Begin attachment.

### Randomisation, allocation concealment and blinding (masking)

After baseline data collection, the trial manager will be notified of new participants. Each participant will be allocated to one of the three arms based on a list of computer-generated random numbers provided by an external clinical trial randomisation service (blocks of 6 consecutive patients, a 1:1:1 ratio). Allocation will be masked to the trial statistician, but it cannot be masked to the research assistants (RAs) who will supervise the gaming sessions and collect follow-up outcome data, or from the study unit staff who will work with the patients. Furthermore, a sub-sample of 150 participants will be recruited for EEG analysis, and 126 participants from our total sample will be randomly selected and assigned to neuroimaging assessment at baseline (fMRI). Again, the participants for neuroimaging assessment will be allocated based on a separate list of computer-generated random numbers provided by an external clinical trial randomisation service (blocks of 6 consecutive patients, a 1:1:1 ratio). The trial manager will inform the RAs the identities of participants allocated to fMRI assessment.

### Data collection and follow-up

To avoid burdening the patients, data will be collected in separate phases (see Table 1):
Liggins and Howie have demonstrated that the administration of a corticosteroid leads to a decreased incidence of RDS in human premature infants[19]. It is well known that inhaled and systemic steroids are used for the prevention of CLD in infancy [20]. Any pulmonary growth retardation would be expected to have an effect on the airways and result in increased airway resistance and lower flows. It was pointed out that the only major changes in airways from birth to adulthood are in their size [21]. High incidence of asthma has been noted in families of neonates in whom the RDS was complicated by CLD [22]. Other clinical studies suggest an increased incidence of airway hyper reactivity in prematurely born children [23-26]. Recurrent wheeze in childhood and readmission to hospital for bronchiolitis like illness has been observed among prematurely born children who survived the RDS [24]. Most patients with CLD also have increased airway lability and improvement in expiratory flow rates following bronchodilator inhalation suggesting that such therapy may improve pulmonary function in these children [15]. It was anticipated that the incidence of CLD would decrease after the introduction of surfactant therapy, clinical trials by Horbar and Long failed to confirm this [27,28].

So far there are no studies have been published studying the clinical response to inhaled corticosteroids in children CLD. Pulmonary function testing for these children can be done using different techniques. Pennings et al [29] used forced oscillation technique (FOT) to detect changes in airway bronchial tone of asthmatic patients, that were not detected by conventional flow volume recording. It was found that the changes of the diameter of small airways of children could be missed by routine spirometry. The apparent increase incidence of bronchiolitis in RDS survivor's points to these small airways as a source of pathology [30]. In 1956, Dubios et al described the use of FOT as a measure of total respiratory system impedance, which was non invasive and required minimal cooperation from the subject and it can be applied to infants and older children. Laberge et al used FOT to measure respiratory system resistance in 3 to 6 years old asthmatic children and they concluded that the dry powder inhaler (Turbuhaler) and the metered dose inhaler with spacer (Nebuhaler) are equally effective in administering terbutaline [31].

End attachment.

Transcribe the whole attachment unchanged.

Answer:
### Randomisation, allocation concealment and blinding (masking)

After baseline data collection, the trial manager will be notified of new participants. Each participant will be allocated to one of the three arms based on a list of computer-generated random numbers provided by an external clinical trial randomisation service (blocks of 6 consecutive patients, a 1:1:1 ratio). Allocation will be masked to the trial statistician, but it cannot be masked to the research assistants (RAs) who will supervise the gaming sessions and collect follow-up outcome data, or from the study unit staff who will work with the patients. Furthermore, a sub-sample of 150 participants will be recruited for EEG analysis, and 126 participants from our total sample will be randomly selected and assigned to neuroimaging assessment at baseline (fMRI). Again, the participants for neuroimaging assessment will be allocated based on a separate list of computer-generated random numbers provided by an external clinical trial randomisation service (blocks of 6 consecutive patients, a 1:1:1 ratio). The trial manager will inform the RAs the identities of participants allocated to fMRI assessment.

### Data collection and follow-up

To avoid burdening the patients, data will be collected in separate phases (see Table 1):
Liggins and Howie have demonstrated that the administration of a corticosteroid leads to a decreased incidence of RDS in human premature infants[19]. It is well known that inhaled and systemic steroids are used for the prevention of CLD in infancy [20]. Any pulmonary growth retardation would be expected to have an effect on the airways and result in increased airway resistance and lower flows. It was pointed out that the only major changes in airways from birth to adulthood are in their size [21]. High incidence of asthma has been noted in families of neonates in whom the RDS was complicated by CLD [22]. Other clinical studies suggest an increased incidence of airway hyper reactivity in prematurely born children [23-26]. Recurrent wheeze in childhood and readmission to hospital for bronchiolitis like illness has been observed among prematurely born children who survived the RDS [24]. Most patients with CLD also have increased airway lability and improvement in expiratory flow rates following bronchodilator inhalation suggesting that such therapy may improve pulmonary function in these children [15]. It was anticipated that the incidence of CLD would decrease after the introduction of surfactant therapy, clinical trials by Horbar and Long failed to confirm this [27,28].

So far there are no studies have been published studying the clinical response to inhaled corticosteroids in children CLD. Pulmonary function testing for these children can be done using different techniques. Pennings et al [29] used forced oscillation technique (FOT) to detect changes in airway bronchial tone of asthmatic patients, that were not detected by conventional flow volume recording. It was found that the changes of the diameter of small airways of children could be missed by routine spirometry. The apparent increase incidence of bronchiolitis in RDS survivor's points to these small airways as a source of pathology [30]. In 1956, Dubios et al described the use of FOT as a measure of total respiratory system impedance, which was non invasive and required minimal cooperation from the subject and it can be applied to infants and older children. Laberge et al used FOT to measure respiratory system resistance in 3 to 6 years old asthmatic children and they concluded that the dry powder inhaler (Turbuhaler) and the metered dose inhaler with spacer (Nebuhaler) are equally effective in administering terbutaline [31].